In this unflinching, often painful, frequently grimy study of a once-hopeful love now gone off the rails, Michelle Williams turns in a performance that won her an Oscar nomination, but it's Ryan Gosling who will ultimately break your heart.
Let me start out with a disclaimer by telling you what this indie movie isn't. This is not a feel-good movie. This is not a date movie. This is not an entertaining movie. This is not a movie for the faint-hearted.
It's an imperfect but still searingly gut-wrenching character study that can be very hard to watch in some places. It's an often deeply distressing look at human failure in relationships. I am also tempted to say that it should be required viewing as a counterpoint to the endless numbers of sappy, unrealistic rom-coms and Nicholas Sparksian emotional enormities.
Blue Valentine is really a movie with a double storyline that unfolds as the movie shifts between past and present. One is the tale of how working-class Dean (Gosling) and Cindy (Williams) first meet and form their romance as hopeful young people; the other takes place some seven years later as the daily grind of married life, family obligations, work responsibilities, and personal issues begin to take their mundane but nonetheless terrible toll. (Spoiler-filled more detailed thoughts after the note about rating.)
In the beginning.
Mad Minerva gives this film a grade of B+.
Rotten Tomatoes gives Blue Valentine the fresh rating of 88%.
Blue Valentine runs 112 minutes and is rated R for language, some violence, and various sexual situations. You'll recall there was a kerfuffle when the MPAA initially slapped this movie with an NC-17 rating that was then contested and finally rescinded. I personally didn't think there was anything in here that went beyond an R. The real violence and nakedness in this piece is emotional, not physical. Anyway, that MPAA. I had offhandedly decided not to see this flick in the theater when I heard about the NC-17 business, but when I finally saw the DVD on a whim ("let's give it a chance - besides, Ryan Gosling"), the silliness of that first MPAA rating was pretty clear. But so was the realization of the potential damage done by that whole mess. That rating does stigmatize the movie that gets it - even if only temporarily.
SPOILERS AHEAD in concluding thoughts:
Let's talk about goals and aspirations. One of the things that really struck me about the crack-up of the relationship is the element of dissatisfaction that Cindy possessed about Dean's work life. He's a house painter, and he's content with it. She's not. In one revealing scene, she badgers him about not doing something else with his artistic/musical side. He's not at all bothered by not doing anything and doesn't understand why this sort of hypothetical could be a matter of debate. His own lack of ambition doesn't bother him. In fact, he explicitly states elsewhere that he already has what he wants in life: he wants only to be a husband and a father, and he's content with being in those roles to Cindy and little Frankie (whom he adores and who clearly adores him). Cindy has her own issues; once hoping to go to medical school, she's now a nurse, and you get the distinct sense that she's bothered by this. Maybe it's about class, at least in part.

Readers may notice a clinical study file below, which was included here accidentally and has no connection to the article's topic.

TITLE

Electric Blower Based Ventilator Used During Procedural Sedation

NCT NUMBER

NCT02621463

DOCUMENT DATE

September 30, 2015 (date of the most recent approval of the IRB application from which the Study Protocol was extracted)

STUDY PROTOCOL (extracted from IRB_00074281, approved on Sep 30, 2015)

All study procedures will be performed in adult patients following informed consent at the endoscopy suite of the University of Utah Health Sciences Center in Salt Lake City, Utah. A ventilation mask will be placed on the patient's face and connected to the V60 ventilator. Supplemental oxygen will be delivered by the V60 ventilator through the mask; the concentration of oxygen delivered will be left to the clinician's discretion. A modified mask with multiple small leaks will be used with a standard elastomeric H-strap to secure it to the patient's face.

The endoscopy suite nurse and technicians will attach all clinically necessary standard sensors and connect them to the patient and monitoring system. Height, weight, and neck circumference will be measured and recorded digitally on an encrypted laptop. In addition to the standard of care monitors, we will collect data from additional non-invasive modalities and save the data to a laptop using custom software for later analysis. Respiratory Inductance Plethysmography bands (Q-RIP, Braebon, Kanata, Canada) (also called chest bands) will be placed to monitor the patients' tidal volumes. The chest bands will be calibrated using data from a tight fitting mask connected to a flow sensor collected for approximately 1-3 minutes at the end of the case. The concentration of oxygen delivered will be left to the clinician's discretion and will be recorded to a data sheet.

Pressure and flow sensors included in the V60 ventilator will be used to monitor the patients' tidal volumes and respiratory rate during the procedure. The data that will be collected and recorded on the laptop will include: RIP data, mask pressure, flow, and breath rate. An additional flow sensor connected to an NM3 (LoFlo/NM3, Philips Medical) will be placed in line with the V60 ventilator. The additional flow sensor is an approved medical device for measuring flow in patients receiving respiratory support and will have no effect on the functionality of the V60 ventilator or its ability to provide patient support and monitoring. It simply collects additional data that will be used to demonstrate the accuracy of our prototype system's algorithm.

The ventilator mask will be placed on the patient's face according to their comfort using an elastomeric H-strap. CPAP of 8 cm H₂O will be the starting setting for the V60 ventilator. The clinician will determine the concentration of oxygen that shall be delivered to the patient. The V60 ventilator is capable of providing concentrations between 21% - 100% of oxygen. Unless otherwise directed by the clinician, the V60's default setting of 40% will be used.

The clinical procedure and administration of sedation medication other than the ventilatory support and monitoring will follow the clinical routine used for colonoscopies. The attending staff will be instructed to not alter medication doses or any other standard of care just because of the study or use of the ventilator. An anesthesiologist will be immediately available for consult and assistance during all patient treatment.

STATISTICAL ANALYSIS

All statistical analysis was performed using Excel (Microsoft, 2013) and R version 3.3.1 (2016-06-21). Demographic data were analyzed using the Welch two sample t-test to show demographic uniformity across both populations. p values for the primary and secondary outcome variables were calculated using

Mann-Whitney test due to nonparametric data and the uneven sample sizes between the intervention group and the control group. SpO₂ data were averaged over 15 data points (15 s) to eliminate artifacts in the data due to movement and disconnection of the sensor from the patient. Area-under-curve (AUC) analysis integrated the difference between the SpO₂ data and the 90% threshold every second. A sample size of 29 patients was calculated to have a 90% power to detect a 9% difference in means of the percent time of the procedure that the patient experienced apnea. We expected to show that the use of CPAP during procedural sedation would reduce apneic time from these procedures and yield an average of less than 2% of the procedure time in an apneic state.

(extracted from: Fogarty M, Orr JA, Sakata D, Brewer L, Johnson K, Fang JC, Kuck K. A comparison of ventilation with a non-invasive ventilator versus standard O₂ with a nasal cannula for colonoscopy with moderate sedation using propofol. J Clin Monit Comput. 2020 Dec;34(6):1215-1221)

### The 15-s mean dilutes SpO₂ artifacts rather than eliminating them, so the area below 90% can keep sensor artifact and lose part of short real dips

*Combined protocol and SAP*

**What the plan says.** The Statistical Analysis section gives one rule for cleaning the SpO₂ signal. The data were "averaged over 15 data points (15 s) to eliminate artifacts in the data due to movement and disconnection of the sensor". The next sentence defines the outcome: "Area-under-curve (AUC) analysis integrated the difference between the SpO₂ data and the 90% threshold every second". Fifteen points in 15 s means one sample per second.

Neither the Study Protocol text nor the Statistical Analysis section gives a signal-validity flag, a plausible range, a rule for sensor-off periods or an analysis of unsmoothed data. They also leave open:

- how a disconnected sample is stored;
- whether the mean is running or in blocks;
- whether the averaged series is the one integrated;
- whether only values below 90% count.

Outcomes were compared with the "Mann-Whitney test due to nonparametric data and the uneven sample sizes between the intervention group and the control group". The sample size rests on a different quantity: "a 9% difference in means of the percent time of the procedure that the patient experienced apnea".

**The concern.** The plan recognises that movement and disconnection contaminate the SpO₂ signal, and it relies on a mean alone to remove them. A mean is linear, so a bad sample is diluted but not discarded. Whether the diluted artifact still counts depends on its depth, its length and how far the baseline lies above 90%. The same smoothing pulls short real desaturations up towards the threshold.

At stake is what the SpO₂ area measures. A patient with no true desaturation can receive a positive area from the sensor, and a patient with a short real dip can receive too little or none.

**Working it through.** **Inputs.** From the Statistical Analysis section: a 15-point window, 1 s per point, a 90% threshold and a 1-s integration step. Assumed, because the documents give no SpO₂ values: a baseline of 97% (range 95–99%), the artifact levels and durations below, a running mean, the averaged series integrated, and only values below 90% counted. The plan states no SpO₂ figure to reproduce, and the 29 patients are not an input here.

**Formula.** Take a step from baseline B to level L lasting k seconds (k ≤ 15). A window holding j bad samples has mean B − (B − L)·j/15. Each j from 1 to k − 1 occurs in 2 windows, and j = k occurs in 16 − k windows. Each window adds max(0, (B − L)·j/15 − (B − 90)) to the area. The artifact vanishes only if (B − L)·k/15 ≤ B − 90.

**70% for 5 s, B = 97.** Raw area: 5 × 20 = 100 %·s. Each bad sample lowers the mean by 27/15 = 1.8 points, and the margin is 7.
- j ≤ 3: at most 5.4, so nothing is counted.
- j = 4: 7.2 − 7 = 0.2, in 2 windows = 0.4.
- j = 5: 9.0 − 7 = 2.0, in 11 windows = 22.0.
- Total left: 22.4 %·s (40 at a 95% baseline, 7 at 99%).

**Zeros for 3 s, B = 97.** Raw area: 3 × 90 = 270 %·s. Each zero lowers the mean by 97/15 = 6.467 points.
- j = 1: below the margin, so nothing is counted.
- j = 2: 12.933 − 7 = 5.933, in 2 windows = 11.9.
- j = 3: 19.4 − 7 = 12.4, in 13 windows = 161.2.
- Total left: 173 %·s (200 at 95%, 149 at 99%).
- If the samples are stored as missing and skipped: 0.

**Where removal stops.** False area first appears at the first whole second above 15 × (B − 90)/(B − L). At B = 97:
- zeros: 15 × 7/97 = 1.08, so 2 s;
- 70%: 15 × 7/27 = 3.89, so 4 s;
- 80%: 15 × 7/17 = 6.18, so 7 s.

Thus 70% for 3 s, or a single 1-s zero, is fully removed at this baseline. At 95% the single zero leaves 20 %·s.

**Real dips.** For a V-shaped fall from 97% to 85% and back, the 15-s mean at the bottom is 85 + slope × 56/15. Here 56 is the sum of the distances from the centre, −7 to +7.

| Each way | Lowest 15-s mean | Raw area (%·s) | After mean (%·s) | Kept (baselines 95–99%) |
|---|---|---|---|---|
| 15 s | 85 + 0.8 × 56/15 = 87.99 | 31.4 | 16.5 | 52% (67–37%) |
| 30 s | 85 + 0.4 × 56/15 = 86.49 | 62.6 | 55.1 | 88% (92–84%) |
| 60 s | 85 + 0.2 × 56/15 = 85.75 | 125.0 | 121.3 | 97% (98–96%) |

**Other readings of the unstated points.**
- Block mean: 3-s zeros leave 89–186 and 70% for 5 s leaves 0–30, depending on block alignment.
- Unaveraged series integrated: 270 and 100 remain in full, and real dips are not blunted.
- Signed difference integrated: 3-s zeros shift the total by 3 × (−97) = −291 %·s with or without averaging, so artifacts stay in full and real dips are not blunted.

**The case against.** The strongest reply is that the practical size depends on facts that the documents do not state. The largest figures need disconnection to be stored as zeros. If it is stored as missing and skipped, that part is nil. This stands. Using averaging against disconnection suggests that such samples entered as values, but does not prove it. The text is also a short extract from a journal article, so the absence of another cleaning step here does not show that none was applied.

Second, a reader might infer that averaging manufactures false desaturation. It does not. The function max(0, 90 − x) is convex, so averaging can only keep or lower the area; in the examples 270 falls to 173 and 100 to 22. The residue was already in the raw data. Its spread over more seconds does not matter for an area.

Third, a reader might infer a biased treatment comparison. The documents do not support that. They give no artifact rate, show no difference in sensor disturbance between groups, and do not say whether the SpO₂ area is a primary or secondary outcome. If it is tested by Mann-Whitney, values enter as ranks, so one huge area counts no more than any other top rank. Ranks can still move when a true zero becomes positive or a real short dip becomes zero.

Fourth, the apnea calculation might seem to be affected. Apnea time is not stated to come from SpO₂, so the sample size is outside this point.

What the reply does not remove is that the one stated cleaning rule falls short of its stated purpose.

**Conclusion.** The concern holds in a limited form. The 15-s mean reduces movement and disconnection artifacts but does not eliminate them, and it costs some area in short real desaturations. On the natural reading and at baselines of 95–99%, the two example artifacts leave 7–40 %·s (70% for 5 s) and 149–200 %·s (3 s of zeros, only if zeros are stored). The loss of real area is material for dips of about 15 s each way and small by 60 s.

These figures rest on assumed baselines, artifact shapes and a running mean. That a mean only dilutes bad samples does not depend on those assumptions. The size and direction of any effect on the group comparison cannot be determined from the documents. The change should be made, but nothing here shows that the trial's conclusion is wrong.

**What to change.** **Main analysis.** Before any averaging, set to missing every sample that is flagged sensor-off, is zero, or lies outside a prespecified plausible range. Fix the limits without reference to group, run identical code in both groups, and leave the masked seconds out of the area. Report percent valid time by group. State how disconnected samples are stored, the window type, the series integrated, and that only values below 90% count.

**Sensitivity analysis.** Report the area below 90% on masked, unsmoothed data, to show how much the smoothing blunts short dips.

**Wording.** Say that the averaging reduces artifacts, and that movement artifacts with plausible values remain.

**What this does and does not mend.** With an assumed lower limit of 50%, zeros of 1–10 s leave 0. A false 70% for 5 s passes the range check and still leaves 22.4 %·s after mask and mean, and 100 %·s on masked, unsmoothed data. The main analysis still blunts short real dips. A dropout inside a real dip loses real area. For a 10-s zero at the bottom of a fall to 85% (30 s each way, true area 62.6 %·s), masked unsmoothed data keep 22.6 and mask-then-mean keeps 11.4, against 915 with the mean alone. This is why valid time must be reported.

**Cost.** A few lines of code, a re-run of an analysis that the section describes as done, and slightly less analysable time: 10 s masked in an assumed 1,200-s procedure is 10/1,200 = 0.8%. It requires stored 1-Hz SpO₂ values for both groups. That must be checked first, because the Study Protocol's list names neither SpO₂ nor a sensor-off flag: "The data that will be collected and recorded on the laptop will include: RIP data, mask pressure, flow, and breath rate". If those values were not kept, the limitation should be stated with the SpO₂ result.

Anyway, I'm not sure quite what I'm getting at, but I was finding it really hard to watch this. I was finding Dean's simple desire to be in a family to be moving on a very fundamental level and his attachment to Frankie to be the most touching thing of all. In the end, Dean's ultimate flaw might be his clumsy cluelessness about Cindy's dissatisfaction with their life, but he's not a bad guy at heart. The flashback sequences, if anything, are heartbreaking in their depiction of his devotion to her. I couldn't figure out just what it was that Cindy wanted in the end - only that whatever it was, it wasn't Dean. Michelle Williams does a fine job of inhabiting the character of the frustrated, often sullen Cindy, but there is something haunting about Gosling's Dean and his ultimate despair in the final scene. What can you possibly say to a man whose universe has just collapsed around him, when his plea to make amends is rejected once and for all?